Suit against rap artist Dr. Dre revived

Rap artist and producer Dr. Dre may appear in Detroit soon, but it could be in a courtroom rather than on a concert stage.
The state Court of Appeals last week revived a lawsuit against the artist -- whose real name is Andre Young -- that accuses him of violating state eavesdropping laws by improperly videotaping a backstage conversation by former city employees at a concert in July 2000. The original lawsuit sought $3 billion.
The former employees -- mayoral spokesman Greg Bowens, police spokeswoman Paula Bridges and then-police commander Gary Brown --went to Joe Louis Arena to demand Dr. Dre not show an eight-minute video at his "Up in Smoke" tour concert because it contained nudity. The video wasn't shown, but tour promoters included footage of the meeting on a widely sold tour DVD. Other artists on the national tour included Snoop Dogg, Ice Cube, Eminem and Xzibit.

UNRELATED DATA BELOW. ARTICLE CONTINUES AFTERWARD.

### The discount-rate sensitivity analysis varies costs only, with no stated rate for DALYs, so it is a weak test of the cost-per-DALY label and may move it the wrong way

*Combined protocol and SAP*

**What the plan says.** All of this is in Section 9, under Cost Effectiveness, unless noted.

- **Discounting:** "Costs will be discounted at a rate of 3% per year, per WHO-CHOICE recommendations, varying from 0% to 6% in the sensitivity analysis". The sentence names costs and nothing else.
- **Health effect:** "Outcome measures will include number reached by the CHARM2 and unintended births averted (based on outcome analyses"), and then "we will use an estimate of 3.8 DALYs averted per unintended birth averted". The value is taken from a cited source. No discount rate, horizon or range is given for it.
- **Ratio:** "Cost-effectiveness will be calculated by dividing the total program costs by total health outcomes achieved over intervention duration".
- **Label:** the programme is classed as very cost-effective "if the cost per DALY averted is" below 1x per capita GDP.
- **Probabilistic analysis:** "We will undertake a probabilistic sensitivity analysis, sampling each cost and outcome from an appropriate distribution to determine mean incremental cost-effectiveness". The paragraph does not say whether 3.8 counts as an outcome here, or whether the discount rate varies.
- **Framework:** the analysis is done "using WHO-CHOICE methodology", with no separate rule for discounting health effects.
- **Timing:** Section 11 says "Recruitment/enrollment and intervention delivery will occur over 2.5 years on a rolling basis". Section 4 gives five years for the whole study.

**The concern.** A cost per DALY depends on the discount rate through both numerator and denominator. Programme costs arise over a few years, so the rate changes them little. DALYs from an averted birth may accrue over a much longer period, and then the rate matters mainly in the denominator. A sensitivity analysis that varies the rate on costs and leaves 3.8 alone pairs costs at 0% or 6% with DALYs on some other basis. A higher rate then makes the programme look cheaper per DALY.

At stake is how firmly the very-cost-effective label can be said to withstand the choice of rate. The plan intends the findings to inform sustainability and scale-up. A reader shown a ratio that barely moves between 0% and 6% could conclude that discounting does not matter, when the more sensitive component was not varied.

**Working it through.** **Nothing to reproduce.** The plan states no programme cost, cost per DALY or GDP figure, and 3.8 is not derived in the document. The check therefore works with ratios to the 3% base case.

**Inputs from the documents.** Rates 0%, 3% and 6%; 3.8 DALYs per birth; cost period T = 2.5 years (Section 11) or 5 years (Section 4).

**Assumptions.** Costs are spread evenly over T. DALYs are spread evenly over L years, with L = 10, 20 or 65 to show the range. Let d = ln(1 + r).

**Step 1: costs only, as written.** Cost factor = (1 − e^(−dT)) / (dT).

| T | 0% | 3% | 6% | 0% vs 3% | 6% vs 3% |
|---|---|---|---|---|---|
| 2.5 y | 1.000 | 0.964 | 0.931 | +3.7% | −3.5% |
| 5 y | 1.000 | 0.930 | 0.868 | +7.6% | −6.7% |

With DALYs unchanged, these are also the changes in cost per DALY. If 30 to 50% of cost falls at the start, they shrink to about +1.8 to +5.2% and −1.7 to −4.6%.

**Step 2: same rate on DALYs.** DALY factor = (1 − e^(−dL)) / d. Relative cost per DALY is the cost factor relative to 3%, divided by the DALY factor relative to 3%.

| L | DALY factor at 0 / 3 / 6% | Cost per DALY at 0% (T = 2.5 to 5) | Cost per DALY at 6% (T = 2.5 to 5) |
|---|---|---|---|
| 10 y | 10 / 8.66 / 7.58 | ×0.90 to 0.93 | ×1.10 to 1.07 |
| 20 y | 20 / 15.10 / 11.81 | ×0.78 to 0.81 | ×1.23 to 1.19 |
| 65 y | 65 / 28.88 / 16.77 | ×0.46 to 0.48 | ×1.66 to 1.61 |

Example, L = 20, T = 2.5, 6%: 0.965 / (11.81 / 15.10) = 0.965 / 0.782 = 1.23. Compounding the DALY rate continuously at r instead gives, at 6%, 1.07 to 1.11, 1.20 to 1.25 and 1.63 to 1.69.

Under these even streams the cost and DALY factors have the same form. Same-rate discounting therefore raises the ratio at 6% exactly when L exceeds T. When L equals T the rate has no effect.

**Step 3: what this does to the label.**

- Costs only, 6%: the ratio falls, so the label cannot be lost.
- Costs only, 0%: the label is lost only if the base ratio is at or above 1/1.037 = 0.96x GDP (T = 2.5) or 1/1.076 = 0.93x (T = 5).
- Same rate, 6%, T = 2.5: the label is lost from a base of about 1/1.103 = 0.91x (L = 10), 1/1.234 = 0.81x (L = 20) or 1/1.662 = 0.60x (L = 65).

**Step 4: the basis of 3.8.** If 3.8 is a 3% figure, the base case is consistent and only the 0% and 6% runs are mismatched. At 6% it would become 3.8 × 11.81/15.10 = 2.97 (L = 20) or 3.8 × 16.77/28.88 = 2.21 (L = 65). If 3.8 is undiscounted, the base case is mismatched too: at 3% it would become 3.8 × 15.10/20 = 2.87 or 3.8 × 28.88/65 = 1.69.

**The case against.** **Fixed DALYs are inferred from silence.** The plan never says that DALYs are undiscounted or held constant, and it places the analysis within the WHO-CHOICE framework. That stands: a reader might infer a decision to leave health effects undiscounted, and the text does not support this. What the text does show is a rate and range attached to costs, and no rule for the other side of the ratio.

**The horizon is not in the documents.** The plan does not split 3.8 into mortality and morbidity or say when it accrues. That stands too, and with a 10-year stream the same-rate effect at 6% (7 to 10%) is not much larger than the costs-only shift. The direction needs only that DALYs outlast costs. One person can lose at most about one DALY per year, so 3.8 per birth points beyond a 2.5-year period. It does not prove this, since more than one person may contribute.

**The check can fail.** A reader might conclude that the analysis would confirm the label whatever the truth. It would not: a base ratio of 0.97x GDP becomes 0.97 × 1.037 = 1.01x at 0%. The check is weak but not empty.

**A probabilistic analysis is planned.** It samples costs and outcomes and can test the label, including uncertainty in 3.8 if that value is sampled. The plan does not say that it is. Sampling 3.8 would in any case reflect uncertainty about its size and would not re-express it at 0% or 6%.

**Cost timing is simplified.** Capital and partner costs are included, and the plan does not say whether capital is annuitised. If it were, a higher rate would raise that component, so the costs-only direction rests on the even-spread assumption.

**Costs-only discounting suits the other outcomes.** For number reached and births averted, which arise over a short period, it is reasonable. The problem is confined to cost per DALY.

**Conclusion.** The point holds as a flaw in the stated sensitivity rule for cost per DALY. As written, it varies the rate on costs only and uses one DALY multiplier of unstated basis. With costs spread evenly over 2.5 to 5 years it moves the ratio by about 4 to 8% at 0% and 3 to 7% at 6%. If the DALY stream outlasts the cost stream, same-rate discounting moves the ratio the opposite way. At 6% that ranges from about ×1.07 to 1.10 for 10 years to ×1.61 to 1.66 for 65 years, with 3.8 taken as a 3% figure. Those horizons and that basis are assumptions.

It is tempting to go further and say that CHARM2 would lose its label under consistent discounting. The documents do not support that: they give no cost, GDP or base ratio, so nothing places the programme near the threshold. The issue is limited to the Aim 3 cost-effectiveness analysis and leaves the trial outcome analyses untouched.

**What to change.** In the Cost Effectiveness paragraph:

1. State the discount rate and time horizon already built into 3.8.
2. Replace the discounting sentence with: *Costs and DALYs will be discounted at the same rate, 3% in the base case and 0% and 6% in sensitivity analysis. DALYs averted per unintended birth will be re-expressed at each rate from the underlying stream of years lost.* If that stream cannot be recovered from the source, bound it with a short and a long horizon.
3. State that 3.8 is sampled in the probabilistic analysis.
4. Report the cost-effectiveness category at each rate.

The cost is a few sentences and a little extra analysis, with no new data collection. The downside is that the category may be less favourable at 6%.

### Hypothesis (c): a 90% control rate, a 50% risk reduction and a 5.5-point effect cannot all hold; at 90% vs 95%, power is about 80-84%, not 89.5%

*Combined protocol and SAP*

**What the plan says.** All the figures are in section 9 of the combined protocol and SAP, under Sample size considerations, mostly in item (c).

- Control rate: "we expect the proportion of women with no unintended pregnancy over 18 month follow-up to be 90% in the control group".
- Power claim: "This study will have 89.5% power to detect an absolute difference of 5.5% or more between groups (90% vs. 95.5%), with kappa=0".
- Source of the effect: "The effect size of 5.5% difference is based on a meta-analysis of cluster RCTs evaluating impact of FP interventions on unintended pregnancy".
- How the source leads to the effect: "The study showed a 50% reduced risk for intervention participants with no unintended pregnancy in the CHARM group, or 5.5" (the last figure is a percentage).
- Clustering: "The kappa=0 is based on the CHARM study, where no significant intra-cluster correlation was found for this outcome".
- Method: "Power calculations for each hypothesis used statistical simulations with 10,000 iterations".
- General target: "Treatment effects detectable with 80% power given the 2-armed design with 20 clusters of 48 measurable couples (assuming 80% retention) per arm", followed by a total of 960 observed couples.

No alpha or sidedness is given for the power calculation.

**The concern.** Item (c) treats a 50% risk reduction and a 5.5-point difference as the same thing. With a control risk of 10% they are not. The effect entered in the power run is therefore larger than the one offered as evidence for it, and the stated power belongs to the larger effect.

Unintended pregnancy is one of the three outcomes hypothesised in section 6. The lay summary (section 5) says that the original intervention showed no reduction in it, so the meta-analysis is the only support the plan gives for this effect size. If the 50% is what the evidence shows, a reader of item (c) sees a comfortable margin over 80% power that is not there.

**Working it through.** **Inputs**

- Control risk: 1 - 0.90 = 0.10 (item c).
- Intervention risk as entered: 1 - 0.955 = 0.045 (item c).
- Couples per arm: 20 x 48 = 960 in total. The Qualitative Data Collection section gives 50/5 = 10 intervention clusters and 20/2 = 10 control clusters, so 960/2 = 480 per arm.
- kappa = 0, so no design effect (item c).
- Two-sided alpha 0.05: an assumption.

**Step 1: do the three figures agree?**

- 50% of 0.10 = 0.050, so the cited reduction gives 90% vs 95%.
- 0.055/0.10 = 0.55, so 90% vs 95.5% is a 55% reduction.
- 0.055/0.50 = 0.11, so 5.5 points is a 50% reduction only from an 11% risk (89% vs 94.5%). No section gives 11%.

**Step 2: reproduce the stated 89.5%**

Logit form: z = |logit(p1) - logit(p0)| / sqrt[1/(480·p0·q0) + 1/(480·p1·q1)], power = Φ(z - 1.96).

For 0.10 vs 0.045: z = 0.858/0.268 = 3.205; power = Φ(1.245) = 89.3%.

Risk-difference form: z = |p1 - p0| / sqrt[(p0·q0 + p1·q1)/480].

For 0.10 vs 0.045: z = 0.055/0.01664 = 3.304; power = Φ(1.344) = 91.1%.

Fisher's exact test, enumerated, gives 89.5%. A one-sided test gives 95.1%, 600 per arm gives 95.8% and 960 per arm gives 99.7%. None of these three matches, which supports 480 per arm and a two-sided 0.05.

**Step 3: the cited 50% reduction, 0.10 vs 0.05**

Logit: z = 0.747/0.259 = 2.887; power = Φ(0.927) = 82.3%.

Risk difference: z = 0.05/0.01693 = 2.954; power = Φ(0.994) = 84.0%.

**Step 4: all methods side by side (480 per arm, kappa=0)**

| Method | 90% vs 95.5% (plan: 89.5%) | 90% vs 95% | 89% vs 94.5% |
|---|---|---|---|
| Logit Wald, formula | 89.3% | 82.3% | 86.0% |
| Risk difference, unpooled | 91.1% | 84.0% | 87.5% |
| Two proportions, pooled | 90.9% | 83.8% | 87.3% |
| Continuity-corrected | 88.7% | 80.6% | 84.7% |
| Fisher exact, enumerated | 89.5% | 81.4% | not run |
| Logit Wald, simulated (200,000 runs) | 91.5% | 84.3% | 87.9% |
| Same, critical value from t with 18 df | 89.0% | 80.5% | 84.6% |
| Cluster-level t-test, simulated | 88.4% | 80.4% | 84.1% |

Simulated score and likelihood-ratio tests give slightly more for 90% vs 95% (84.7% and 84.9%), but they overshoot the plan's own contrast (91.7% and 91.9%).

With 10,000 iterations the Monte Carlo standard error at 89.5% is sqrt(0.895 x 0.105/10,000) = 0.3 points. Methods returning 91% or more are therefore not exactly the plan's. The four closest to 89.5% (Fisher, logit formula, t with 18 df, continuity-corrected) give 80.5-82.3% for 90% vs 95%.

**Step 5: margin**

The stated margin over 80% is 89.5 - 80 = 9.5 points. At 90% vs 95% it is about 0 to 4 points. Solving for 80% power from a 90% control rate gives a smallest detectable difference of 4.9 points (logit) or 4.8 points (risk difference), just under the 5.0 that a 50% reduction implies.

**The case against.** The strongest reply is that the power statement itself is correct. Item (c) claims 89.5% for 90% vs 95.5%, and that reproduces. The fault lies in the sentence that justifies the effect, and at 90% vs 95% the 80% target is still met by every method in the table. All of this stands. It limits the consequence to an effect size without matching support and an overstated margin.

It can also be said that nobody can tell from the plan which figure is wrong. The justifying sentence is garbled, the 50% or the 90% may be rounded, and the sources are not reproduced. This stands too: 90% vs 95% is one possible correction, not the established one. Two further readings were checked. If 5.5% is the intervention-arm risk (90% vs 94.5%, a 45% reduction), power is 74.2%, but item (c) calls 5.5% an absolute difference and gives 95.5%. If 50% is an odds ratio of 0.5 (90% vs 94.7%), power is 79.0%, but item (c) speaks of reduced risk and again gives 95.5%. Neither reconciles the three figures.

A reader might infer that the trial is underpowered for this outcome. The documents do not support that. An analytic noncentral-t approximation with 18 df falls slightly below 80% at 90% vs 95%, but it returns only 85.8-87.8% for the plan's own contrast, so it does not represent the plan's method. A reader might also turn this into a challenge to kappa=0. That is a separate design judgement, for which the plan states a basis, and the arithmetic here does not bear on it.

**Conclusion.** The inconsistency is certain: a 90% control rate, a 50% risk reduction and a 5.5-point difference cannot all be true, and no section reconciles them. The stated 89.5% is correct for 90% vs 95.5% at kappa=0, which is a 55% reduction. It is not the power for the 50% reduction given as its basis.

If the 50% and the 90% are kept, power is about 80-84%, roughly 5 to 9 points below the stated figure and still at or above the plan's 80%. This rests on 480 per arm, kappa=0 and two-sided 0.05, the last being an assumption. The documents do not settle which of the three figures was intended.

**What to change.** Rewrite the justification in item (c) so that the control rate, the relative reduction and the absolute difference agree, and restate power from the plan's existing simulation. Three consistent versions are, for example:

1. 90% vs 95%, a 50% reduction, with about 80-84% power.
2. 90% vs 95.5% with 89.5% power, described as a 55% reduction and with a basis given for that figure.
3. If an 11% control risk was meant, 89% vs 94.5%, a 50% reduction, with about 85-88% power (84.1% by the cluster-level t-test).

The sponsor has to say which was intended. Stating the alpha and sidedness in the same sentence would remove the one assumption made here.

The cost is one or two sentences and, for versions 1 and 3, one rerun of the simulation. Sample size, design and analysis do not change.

The employees allege they never gave permission to record the meeting and it shouldn't have been on the DVD.
The case was dismissed twice by local courts, but the Appeals Court panel ruled that a jury should decide.
"Dr. Dre and his cohorts have been doing nothing but blowing smoke over the last few years, and the Court of Appeals clearly saw through it," said Glenn Oliver, who represents the former employees. "We believe at trial the jury is going to see through it as well. We expect to see Dr. Dre and the rest of the defendants in Detroit for a trial."
Defense attorney Herschel Fink said police violated the performers' First Amendment rights and didn't have a reasonable expectation the conversations should remain private. 


"There was never a concealed camera. It was open and obvious," Fink said. "The majority decision should be worrisome for all news organizations and would set a dangerous precedent if allowed to stand. Under this ruling, even the police officers taped while beating Rodney King would have a right to sue the person who caught it all on tape."

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